The Milky Way is a blocked spiral galaxy, one of hundreds of billions in the observable universe. It is also our home.
Like other galaxies, the Milky Way is an isolated collection of stars and other material bound together by their common gravity. In addition to the 100 billion to 400 billion stars in our galaxy, there are probably a similar number of planets in the Milky Way – some of which are part of solar systems and others float freely. Between the stars sit innumerable mists, there are clouds of gas and dust. The vast majority of interstellar gas is hydrogen and helium.
However, more evidence ̵
Who Discovered the Milky Way?
From our vantage point on Earth, the Milky Way looks like a band of diffused light that curves across the night sky. This is where the English name comes from: the Romans called it Via Lactea and imagined it as a wasted milk band. Astronomers and philosophers discussed the nature of the Milky Way until Galileo Galilei first observed it with a telescope and found that the light of the Milky Way comes from countless distant stars. The stars themselves are too far away to see them all individually, but their combined light gives the familiar band.
Until the beginning of the 20th century, astronomers assumed that the Milky Way contained all the stars in the universe (either the Milky Way stretched to fill the entire cosmos, or it was a finite size and surrounded by an infinite void). In the early 1920s, however, astronomer Edwin Hubble made detailed observations of the Andromeda Nebula, revealing that it was his own “island” of stars – a galaxy in its own right – located millions of light-years away from us, according to Britannica.
What does the Milky Way look like?
The Milky Way is a relatively thin, flat disc. This explains why it looks like a band in our sky. When we look in the direction of the disk, Earthlings see the combined light from all the stars in the galaxy. When we look in a direction away from the disk, we only see the stars close to our solar system.
The Milky Way has three main parts: the core, the disc and the halo.
The nucleus is not spherical; it is elongated in the form of a bar anywhere from 5,000 to 20,000 light-years. Up to a quarter of all the stars in the Milky Way lie in the core; the star density is up to a million times greater than it is near the sun, according to the Space Telescope Science Institute. At the center of the galaxy sits Sagittarius A *, a supermassive black hole with a mass 4.1 million times that of the Sun, according to the UCLA Galactic Center Group.
The Milky Way’s star disk has a radius of 75,000 to 100,000 light-years, but it is only about 1,000 light-years thick. Inside the disk are several large spiral arms, according to NASA, where the density of stars and gas is higher than average, and star formation occurs at a higher rate, making these arms stand out in visual observations.
Our solar system sits on the counter, approx. 27,000 light-years from the galactic center, near the inner edge of the Orion arm.
In addition to the disk of the Milky Way is its halo, which is a spherical area with a radius of approx. 100,000 light years. Halogen contains ancient stars and globular clusters that all orbit the galactic center in random directions. The dark matter extends even further up to 400,000 light-years from the center, according to a study published in 2019 in the journal Astronomy & Astrophysics.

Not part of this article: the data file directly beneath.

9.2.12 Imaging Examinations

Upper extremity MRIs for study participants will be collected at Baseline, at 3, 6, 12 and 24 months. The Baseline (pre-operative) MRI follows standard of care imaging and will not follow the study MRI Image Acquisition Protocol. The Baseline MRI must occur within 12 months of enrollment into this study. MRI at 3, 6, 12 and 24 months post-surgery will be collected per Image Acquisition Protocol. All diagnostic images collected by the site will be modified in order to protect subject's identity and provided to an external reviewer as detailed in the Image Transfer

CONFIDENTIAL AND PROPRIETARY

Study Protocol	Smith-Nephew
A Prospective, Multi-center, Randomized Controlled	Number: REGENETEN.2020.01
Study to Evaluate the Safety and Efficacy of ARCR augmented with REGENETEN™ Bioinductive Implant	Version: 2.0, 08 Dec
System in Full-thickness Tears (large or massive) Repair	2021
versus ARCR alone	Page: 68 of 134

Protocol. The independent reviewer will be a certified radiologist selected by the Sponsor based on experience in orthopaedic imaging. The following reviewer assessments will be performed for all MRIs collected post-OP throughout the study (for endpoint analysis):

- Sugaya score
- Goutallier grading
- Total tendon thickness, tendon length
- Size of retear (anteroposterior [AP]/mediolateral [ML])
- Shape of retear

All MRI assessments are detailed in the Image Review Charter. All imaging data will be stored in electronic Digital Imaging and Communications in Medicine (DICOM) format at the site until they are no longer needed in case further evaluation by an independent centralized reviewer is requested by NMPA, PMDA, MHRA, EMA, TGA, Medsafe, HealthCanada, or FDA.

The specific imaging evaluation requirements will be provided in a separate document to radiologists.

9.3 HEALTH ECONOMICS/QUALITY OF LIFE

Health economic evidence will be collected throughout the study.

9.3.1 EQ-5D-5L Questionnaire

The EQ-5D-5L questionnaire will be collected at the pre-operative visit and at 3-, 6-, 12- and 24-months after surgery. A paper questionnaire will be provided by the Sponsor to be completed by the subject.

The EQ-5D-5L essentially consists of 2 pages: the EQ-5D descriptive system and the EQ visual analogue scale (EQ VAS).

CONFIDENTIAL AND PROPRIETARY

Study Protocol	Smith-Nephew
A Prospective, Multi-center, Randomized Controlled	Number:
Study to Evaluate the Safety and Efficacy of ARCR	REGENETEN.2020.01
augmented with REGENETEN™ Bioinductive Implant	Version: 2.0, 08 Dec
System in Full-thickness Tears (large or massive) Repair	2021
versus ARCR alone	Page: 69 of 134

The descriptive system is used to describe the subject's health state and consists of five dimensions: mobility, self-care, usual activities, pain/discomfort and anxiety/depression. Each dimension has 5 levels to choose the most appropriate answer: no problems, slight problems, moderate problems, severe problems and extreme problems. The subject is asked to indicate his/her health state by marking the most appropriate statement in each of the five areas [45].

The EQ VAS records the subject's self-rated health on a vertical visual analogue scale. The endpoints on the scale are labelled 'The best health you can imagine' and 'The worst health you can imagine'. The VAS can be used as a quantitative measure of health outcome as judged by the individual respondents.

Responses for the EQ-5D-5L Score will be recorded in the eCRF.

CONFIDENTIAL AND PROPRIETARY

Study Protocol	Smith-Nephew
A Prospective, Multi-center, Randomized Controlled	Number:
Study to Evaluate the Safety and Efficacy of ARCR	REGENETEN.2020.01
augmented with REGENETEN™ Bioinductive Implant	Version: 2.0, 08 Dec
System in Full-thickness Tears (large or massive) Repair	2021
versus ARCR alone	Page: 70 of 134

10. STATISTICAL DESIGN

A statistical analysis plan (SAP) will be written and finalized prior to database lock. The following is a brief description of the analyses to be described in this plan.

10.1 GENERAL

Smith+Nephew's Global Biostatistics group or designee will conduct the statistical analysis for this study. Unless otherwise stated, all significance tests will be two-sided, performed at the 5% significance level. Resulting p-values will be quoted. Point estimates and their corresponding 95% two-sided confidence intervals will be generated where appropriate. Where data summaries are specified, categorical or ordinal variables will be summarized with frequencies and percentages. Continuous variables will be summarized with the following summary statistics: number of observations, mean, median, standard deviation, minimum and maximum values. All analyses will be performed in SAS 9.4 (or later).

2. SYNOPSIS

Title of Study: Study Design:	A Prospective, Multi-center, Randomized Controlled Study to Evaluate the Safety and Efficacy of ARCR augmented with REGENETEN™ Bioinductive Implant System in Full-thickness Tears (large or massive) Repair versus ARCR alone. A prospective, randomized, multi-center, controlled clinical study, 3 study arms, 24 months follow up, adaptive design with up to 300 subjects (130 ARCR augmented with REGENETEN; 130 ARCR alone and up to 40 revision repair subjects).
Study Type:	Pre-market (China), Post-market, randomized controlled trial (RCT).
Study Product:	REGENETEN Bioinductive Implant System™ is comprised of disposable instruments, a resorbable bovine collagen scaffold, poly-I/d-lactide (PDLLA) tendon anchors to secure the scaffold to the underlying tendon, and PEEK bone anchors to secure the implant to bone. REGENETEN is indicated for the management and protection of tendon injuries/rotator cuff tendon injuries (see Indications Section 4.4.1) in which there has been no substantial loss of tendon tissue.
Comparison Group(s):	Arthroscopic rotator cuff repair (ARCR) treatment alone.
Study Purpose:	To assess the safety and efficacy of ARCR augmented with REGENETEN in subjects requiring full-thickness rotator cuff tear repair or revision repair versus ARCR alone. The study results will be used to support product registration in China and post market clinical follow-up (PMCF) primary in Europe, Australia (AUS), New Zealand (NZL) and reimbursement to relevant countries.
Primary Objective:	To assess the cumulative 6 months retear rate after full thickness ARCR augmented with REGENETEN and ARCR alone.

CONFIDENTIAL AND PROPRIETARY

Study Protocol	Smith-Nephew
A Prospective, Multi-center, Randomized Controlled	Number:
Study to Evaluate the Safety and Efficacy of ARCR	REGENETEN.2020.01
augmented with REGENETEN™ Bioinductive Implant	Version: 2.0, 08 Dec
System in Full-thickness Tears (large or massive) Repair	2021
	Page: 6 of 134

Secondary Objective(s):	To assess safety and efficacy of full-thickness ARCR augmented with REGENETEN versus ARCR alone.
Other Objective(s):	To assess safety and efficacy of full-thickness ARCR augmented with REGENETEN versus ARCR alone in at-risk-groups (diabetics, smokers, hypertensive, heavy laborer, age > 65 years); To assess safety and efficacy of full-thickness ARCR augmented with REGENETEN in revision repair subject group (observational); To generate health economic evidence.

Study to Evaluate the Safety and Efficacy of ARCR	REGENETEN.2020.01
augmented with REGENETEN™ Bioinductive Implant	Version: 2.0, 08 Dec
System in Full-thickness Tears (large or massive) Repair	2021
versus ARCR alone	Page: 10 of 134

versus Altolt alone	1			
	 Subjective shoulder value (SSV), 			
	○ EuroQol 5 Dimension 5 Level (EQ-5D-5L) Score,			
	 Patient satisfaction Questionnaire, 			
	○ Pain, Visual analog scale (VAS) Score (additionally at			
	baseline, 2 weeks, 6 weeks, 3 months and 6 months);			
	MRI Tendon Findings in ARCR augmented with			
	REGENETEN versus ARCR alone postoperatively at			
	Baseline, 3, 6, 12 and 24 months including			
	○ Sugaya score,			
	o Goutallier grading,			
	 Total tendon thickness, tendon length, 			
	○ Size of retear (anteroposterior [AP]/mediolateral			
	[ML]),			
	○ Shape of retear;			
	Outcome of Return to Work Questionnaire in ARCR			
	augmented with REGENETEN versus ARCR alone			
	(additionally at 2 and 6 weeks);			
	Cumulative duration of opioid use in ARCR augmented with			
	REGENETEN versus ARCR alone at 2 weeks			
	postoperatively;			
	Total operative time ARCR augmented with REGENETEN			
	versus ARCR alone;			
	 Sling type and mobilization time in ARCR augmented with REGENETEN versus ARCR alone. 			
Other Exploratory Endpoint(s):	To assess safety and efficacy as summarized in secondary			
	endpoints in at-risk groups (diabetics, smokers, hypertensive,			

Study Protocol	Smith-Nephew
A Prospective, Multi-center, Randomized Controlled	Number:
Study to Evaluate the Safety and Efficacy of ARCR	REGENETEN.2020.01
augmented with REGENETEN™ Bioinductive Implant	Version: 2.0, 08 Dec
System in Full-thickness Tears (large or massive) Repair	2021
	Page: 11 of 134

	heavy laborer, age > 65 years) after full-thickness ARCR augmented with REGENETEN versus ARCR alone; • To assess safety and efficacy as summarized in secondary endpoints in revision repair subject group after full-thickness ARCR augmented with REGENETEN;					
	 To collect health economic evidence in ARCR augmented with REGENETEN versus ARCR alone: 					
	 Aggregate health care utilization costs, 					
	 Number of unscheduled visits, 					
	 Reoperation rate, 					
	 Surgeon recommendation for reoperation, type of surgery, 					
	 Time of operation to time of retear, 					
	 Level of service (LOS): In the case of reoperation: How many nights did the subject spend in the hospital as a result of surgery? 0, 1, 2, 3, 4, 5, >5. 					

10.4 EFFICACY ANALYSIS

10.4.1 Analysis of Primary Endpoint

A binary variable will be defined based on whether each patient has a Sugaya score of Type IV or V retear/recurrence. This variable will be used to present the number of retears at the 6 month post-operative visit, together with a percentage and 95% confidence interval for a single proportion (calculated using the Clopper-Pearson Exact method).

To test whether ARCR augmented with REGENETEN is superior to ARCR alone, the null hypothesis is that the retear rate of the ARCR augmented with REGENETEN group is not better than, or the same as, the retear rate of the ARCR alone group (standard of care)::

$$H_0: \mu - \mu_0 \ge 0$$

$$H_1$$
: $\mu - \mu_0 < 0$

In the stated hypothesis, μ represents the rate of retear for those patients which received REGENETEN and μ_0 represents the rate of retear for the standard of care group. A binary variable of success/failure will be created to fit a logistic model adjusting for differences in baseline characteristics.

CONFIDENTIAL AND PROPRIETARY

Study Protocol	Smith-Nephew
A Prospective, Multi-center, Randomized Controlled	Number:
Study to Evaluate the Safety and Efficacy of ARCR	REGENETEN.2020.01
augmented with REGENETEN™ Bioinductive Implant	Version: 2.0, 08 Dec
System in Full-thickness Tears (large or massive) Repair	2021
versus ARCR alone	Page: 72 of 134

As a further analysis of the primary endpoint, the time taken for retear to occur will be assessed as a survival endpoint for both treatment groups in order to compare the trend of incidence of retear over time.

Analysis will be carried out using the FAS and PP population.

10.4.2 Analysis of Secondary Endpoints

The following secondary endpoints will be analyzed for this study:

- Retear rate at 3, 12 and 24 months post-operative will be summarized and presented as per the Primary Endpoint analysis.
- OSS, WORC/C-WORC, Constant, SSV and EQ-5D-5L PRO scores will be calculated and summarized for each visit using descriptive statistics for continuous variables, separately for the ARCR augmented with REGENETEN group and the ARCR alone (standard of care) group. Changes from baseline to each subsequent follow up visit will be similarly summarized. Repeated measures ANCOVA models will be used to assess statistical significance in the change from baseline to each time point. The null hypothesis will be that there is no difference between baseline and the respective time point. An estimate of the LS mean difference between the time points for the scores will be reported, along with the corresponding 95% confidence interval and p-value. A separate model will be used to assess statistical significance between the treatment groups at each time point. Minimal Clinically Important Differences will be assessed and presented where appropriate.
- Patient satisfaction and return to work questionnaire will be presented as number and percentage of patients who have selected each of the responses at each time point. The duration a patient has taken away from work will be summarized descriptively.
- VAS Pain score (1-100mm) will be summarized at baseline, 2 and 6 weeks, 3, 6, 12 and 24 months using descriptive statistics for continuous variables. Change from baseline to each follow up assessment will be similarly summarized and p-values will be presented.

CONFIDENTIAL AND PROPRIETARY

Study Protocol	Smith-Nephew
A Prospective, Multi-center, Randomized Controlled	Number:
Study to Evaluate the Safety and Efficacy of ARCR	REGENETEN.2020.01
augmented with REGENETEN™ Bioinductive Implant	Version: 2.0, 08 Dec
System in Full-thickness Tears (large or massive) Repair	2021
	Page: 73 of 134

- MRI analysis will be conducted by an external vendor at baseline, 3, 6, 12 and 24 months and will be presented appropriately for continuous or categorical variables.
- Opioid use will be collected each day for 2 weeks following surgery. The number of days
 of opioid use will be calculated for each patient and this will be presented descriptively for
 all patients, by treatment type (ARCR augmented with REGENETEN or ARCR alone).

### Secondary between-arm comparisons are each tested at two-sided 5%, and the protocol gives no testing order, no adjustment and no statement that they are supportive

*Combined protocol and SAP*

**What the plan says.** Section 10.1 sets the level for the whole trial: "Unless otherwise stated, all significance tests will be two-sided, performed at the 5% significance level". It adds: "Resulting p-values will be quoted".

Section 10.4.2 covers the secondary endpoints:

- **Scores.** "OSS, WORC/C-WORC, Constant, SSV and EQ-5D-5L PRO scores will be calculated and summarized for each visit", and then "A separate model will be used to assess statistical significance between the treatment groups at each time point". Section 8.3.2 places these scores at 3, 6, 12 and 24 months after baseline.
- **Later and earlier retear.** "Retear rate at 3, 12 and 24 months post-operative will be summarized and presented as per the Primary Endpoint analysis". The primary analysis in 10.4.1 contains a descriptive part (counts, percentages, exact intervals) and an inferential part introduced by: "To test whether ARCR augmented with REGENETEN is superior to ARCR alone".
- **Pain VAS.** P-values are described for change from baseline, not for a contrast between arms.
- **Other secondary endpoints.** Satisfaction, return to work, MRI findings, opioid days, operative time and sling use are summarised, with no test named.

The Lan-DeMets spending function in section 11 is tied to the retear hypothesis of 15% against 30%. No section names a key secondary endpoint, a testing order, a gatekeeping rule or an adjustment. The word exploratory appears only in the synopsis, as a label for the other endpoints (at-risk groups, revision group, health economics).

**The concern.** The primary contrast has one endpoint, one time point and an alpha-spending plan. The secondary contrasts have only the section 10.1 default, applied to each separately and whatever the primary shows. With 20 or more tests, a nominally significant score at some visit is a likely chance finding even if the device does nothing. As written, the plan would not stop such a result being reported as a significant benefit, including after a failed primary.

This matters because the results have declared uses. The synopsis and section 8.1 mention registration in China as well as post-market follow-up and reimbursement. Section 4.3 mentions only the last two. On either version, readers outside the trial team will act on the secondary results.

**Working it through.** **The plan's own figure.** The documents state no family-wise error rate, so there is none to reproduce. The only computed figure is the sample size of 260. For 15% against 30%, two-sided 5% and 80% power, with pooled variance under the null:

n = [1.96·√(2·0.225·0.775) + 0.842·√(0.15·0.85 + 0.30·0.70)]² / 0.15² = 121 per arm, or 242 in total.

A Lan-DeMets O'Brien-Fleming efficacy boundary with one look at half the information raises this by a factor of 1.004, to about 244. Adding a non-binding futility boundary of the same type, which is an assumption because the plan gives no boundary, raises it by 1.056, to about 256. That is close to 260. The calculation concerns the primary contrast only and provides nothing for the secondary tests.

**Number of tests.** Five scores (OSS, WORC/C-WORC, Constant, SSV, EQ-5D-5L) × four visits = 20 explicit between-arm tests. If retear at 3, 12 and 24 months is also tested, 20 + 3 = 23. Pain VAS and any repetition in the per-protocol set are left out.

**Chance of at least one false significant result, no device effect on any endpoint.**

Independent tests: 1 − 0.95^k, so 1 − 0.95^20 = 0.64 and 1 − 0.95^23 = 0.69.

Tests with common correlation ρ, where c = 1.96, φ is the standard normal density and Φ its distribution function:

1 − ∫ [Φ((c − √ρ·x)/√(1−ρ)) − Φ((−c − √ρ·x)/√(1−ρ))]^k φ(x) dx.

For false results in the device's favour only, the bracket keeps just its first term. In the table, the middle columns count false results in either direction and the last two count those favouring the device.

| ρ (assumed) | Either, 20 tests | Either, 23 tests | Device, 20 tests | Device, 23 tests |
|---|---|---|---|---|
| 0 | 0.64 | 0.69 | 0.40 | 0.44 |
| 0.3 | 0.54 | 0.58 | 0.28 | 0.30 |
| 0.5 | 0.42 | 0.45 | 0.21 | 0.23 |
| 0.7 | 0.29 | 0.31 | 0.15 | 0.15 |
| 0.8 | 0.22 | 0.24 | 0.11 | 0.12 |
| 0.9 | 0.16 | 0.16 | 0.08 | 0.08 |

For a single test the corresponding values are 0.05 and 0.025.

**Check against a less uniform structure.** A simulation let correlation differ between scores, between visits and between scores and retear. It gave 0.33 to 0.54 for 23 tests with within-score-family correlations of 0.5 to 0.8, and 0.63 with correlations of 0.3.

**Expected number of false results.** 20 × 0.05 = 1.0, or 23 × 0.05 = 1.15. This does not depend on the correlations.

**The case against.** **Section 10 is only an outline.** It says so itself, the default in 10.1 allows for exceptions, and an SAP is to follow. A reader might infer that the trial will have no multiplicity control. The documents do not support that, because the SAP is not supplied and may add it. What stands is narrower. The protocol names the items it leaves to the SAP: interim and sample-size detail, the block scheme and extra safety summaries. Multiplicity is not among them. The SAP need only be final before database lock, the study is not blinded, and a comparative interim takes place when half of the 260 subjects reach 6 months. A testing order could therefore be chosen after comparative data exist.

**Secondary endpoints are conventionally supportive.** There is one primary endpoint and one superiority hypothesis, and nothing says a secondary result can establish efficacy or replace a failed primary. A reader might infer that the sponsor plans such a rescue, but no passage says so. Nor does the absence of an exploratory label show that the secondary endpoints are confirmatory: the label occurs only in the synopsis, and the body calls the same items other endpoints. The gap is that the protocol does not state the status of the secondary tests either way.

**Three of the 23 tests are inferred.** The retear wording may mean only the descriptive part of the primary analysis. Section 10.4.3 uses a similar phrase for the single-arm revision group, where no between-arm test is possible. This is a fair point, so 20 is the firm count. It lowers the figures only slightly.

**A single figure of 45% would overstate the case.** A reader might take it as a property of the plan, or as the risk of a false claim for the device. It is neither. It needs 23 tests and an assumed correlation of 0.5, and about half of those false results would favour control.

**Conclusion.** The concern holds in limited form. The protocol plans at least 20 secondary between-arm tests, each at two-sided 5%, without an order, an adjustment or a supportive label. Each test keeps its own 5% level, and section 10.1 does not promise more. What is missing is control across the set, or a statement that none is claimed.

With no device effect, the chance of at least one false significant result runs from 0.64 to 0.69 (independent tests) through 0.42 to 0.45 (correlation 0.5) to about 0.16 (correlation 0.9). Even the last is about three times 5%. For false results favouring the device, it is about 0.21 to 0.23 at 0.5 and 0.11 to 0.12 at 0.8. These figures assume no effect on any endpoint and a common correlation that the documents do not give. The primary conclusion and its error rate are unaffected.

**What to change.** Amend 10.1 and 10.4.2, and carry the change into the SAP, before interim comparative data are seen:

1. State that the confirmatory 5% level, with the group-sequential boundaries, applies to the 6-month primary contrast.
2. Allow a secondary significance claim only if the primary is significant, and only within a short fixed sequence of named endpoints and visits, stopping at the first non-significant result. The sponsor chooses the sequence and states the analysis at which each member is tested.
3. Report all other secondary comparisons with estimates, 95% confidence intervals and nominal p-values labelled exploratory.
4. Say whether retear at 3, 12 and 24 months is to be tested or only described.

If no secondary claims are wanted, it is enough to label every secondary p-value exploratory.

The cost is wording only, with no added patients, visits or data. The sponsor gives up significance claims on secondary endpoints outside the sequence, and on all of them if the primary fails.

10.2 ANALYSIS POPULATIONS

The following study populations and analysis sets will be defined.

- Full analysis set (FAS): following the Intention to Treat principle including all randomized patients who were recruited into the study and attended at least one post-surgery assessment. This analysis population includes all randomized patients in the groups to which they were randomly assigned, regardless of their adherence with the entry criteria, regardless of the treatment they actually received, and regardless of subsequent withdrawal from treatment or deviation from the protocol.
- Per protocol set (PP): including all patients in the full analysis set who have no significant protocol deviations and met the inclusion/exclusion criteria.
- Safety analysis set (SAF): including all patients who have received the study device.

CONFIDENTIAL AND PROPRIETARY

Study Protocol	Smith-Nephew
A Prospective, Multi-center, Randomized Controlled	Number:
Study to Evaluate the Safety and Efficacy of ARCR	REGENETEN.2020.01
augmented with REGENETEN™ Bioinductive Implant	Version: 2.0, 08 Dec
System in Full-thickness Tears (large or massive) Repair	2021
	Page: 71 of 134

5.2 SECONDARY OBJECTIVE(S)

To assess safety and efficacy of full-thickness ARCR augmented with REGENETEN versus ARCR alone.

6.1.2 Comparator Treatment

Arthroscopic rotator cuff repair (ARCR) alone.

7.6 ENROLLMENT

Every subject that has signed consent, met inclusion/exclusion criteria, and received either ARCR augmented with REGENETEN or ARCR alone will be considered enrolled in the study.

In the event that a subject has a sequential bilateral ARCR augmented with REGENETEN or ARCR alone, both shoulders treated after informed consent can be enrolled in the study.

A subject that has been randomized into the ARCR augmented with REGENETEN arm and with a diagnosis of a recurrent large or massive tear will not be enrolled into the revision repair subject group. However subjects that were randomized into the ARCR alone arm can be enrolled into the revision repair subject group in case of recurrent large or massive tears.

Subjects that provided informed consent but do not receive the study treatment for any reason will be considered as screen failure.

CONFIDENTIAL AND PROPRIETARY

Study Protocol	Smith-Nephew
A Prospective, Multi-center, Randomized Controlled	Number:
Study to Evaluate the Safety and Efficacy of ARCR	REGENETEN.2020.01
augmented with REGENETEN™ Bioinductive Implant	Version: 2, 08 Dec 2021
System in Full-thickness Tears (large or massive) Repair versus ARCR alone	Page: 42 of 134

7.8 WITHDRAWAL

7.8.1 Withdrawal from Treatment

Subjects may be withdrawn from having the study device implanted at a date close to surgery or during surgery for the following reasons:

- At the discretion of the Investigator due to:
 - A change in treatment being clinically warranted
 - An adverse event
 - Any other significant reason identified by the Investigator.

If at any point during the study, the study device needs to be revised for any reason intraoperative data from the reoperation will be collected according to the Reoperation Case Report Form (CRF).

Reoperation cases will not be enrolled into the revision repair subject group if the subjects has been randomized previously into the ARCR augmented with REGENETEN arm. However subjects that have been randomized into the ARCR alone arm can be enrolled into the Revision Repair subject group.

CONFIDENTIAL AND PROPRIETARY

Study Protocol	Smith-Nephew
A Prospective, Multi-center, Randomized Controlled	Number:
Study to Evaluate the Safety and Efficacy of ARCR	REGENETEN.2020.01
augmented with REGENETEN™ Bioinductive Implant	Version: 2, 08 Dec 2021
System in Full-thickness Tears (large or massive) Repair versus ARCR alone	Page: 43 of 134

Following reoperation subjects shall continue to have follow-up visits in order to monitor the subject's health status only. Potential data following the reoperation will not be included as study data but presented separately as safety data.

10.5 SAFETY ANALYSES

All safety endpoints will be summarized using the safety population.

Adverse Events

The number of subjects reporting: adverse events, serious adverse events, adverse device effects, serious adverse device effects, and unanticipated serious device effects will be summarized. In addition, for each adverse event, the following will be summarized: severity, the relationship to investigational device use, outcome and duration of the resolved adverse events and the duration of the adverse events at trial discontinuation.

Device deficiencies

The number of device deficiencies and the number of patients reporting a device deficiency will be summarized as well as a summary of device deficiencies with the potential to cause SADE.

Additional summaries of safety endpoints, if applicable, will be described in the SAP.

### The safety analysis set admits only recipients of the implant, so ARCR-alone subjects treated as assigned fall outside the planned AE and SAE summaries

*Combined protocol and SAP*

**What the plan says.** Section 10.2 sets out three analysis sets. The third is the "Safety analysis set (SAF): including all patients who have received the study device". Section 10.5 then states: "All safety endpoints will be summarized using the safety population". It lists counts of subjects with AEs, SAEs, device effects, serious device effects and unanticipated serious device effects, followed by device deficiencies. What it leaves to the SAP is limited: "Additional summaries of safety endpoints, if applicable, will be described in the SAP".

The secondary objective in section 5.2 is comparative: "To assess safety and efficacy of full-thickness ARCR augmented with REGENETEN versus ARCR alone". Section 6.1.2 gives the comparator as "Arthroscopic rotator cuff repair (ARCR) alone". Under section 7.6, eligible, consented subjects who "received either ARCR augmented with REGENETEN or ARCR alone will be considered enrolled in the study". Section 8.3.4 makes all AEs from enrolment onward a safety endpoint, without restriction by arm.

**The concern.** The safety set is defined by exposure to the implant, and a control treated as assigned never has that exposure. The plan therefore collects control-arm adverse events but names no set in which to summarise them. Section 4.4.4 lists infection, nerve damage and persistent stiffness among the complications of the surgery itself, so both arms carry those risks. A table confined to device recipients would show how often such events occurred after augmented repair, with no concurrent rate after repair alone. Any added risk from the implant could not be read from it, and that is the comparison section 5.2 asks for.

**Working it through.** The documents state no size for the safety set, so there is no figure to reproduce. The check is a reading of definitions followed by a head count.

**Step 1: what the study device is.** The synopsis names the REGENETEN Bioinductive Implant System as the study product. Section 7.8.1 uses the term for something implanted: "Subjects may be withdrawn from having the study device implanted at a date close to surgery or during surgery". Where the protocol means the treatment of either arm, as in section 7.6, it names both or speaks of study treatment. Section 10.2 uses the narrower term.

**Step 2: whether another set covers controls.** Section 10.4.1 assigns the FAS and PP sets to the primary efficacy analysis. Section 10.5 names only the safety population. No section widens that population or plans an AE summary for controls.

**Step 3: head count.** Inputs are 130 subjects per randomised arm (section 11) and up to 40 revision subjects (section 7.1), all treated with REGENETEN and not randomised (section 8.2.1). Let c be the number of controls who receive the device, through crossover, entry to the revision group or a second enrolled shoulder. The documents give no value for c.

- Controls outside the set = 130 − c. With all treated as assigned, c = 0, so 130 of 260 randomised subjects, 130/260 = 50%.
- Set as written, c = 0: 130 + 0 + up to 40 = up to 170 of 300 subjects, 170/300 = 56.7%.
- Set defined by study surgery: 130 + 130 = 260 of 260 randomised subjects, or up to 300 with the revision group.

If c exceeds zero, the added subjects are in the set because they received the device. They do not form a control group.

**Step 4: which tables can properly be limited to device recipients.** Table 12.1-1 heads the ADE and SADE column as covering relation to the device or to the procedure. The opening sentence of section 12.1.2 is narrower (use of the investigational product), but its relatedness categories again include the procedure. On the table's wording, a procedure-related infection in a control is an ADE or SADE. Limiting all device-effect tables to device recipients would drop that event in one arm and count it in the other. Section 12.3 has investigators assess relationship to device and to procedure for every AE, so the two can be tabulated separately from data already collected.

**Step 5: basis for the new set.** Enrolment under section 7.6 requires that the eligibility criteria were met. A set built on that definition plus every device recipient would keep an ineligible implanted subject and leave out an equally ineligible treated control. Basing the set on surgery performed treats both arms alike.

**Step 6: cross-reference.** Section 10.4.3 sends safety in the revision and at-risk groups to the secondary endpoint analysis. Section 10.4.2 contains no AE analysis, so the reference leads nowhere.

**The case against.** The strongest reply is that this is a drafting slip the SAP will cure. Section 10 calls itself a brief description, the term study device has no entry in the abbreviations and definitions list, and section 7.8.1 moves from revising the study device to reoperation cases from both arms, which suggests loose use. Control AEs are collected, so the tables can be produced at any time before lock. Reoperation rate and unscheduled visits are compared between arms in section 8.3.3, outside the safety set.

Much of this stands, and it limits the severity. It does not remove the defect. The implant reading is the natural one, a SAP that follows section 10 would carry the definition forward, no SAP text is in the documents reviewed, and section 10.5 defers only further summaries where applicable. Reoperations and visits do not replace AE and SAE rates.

Where is the Milky Way?
The Milky Way has two large satellite galaxies – the large and small Magellanic clouds – and dozens of smaller satellites. Our nearest neighbor is the Andromeda Galaxy, located approx. 2.5 million light years away. Together with Andromeda and about 80 smaller galaxies, the Milky Way is part of the local group, which is a group of galaxies, approx. 10 million light-years across, bound together by their common gravity, according to Swinburne University.
The local group is a member of a larger structure called the Virgo Supercluster, which is surrounded by several large intergalactic cavities, according to Durham University. At the center of this supercluster sits the Virgo Cluster, a massive collection of 1,000 to 2,000 galaxies about 54 million light-years away. Virgo Supercluster itself is believed to be a component of an even larger structure called the Laniakea Supercluster.
How big is the Milky Way?
It is difficult to estimate the true size of our galaxy because we live inside it, and all clouds of gas and dust obscure our observations of it. Astronomers estimate that the total mass of the Milky Way is about a trillion times the mass of the sun, according to NASA. By far most of this mass is in the form of dark matter; stars represent only approx. 1% of the mass of the galaxy, and interstellar gas accounts for only 0.1%.
Is the Milky Way moving?
Compared to the general expansion of space, which pulls galaxies apart (on average), the Milky Way moves at about 630 kilometers per second (391 miles per second), researchers reported on the preprint server arXiv in 2005. Our galaxy is on a collision course with Andromeda, and our two galaxies will collapse and begin to merge in about 5 billion years.
Both the Milky Way and Andromeda are moving together in the direction of what is called the big attractor, the University of Hawaii Institute for Astronomy reported. The Great Attractor is believed to be the center of the Laniakea Supercluster. However, observations of this region in the local universe are difficult because it lies beyond the direction of our galactic center, obscuring our view.
—California Academy of Sciences has this amazing teaching video that lets students tour the Milky Way.
—This National Geographic book “Visual Galaxy” has beautiful images of the Milky Way.
—Check out these activities and resources about the solar system and the night sky at the McDonald Observatory.